Summary: Barnabas’ reputation was so significant they gave him a positive nick-name
How Important is a Reputation
Unedited transcript of sermon delivered at Windsor Park Baptist Church
550 East Coast Rd, Mairangi Bay, Auckland, New Zealand, E-mail: firstname.lastname@example.org
Sunday 8/4/2001, Brian Winslade, All rights reserved
A group of frogs were travelling through the woods when two of them fell into a deep pit. All the other frogs gathered around the pit and when they saw how deep it was they told the two frogs that they were as good as dead. The two frogs ignored the comments and tried to jump out of the pit with all their might. The other frogs kept telling them : “STOP – it’s no use, you’re as good as dead.”
Finally one of the frogs took heed of what the other frogs were saying and gave up. He fell down and died. The other frog however continued to jump as hard as he could.
Once again the crowd of frogs yelled at him to stop the pain and just die. “What’s the point of going on”, they cried out to him. In response the frog in the pit jumped even harder and harder and finally made it out.
When he got out of the pit the other frogs said to him “Didn’t you hear us? We were shouting at you – Give up – you’re as good as dead” In response the frog said to them “Oh is that what you were saying. I’m profoundly deaf. I thought you were shouting out encouragement to me all the time!”
We’re picking up the theme again (that we introduced a few weeks back) of encouragement, and in particular we are looking at a character in the New Testament who had a reputation of being a great encouragement to other people. The name his parents gave him was Joseph but the leaders of the early church gave him another name. They nicknamed him Barnabas which meant literally “son of encouragement”.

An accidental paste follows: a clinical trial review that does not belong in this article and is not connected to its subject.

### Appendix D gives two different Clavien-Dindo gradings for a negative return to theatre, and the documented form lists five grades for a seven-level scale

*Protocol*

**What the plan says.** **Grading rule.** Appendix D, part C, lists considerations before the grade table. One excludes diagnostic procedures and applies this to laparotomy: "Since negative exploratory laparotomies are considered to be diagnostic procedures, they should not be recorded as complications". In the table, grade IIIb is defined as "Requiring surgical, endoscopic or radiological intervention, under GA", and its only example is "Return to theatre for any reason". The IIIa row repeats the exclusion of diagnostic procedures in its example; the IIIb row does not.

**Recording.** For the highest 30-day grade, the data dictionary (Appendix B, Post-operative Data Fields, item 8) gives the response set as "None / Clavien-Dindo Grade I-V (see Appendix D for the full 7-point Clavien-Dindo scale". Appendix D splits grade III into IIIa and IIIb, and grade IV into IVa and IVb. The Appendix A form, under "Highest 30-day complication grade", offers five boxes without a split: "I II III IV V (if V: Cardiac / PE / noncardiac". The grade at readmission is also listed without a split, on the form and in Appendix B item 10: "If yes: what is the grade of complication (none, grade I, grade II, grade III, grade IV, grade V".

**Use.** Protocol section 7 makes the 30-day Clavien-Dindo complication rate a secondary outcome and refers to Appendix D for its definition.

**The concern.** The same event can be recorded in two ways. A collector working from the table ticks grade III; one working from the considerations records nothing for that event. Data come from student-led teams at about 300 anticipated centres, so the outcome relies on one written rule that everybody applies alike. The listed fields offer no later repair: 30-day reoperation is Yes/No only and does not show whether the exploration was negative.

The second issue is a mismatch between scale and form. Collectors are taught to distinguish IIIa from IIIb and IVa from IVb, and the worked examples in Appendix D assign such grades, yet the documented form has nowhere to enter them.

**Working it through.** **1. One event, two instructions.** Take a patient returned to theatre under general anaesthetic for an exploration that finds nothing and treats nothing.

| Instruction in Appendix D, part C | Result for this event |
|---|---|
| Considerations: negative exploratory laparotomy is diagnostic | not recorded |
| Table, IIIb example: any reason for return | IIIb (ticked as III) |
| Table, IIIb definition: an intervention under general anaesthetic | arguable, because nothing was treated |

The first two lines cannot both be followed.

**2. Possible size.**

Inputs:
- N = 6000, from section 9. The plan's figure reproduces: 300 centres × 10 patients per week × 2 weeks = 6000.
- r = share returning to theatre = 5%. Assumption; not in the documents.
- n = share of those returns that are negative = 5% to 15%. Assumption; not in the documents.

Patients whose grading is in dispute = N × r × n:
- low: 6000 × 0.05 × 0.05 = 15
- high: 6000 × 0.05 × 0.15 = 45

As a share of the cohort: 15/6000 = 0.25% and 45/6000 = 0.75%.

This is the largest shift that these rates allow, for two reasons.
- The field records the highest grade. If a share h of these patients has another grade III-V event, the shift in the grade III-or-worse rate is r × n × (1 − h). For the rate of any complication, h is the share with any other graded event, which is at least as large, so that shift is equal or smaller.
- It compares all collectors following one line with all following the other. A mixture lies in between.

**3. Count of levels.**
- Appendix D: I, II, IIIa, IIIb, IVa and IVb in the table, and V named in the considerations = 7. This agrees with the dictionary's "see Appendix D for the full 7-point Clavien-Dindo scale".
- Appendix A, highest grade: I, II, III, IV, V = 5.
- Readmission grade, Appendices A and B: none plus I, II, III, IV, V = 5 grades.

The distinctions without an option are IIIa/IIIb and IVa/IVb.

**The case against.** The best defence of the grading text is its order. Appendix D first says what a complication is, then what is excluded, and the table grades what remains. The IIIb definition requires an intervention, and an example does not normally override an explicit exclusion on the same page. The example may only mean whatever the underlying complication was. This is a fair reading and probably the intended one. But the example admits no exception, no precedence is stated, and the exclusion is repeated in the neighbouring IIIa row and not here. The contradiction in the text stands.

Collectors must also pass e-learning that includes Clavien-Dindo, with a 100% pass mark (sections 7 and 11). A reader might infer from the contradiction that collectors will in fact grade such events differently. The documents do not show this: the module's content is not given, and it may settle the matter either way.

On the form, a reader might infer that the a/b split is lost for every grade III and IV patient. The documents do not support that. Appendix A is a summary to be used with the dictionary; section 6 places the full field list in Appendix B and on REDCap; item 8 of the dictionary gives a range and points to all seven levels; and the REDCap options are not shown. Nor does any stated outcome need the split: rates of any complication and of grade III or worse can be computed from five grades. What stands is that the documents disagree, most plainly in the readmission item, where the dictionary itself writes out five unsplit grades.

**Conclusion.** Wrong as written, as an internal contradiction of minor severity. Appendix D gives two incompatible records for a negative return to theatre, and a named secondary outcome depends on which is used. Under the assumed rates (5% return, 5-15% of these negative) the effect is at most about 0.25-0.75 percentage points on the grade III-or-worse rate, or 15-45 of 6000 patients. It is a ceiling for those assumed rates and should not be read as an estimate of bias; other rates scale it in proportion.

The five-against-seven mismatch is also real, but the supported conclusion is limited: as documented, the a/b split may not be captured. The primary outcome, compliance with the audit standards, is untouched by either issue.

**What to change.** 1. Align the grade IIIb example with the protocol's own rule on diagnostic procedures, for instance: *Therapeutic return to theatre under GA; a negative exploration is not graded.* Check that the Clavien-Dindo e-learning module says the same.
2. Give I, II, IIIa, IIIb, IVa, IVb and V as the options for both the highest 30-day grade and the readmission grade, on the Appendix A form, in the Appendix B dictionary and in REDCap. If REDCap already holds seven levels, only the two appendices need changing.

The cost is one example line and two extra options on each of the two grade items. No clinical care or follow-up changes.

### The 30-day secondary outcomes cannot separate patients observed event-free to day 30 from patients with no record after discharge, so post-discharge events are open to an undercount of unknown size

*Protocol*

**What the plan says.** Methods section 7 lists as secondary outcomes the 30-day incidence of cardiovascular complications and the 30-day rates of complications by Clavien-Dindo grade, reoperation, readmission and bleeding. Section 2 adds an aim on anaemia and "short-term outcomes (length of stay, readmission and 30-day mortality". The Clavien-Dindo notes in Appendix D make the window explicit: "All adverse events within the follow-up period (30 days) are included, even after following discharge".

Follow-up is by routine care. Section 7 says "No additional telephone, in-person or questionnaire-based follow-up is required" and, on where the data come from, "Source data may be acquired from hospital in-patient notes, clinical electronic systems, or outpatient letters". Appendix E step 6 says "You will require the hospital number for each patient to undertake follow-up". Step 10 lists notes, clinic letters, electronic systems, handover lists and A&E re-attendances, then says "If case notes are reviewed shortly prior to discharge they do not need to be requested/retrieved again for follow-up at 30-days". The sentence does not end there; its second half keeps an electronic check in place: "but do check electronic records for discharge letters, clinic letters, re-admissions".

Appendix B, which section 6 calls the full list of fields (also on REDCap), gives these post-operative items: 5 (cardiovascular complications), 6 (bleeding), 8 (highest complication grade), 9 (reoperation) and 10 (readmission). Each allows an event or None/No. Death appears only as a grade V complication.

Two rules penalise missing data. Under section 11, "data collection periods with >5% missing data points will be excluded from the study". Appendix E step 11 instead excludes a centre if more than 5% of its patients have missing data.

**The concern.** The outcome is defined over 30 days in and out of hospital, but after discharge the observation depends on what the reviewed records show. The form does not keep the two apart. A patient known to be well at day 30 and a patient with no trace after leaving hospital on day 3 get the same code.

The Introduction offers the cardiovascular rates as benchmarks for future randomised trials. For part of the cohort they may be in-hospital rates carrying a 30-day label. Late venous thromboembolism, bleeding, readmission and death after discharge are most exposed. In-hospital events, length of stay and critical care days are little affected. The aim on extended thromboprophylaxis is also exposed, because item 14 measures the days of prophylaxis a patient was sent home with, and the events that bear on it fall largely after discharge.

Barnabas was a blessing to be around. He was known as someone who took an interest in people and was prepared to give people a second chance even when they had messed up in the past.
We’ve noted previously (Acts 9) it was Barnabas who saw potential in Saul after his dramatic conversion on the road to Damascus. Other people wanted to write Saul off because of his violent persecution and cruelty to Christians in the past. They were somewhat suspicious of Saul’s conversion experience and questioned whether it was genuine or just a fake conversion so that he could get access to the inside of the church.
In contrast to popular opinion Barnabas saw what others couldn’t / wouldn’t see. He looked at Saul with the eyes of God and saw potential. We might want to say that Barnabas’ God was big enough to be able to turn around the most violent non-Christian. He believed in what Saul could become. And what a mighty man of God Saul was to become in the future. We know him today as the Apostle Paul and the author of a large chunk of the New Testament.
To be a Barnabas is to have eyes of perception that see what others cannot see – particularly when it comes to potential.
Another example of this was in Acts 15 where Barnabas stood up for his cousin John Mark. Mark had been part of Barnabas’ and Paul’s travelling ministry team but at one point had abandoned them. When the going got tough Mark got going! He let them down, whimped out. As far as Paul was concerned that was it. Mark was no longer of any value to the cause. However, Barnabas saw potential beyond the failure. He was willing to give someone who had messed up a second chance. This aspect of Barnabas’ character actually cost him his partnership with Paul. They may have reconciled some time later but over the issue of John Mark Paul and Barnabas went their separate ways. There is no record of them ministering together at any later stage. However, what there is evidence of is John Mark being later accepted by Paul. Paul writes about him in some of his later letters as being a faithful member of his ministry team – and all because Barnabas was willing to give a failure a second chance.
To be a Barnabas is to be willing to go out on a limb for someone in whom you see potential. People have probably done that for us; who are we doing it for today? At work, at home, at school, within the church, are there people of immense potential that we are willing to mentor and believe in and defend in front of others – whose natural inclination might be to write them off? That’s the example of Barnabas – the son of encouragement. The God of the Christians believes in broken people, and as we become more like Jesus we begin to see people as God sees them.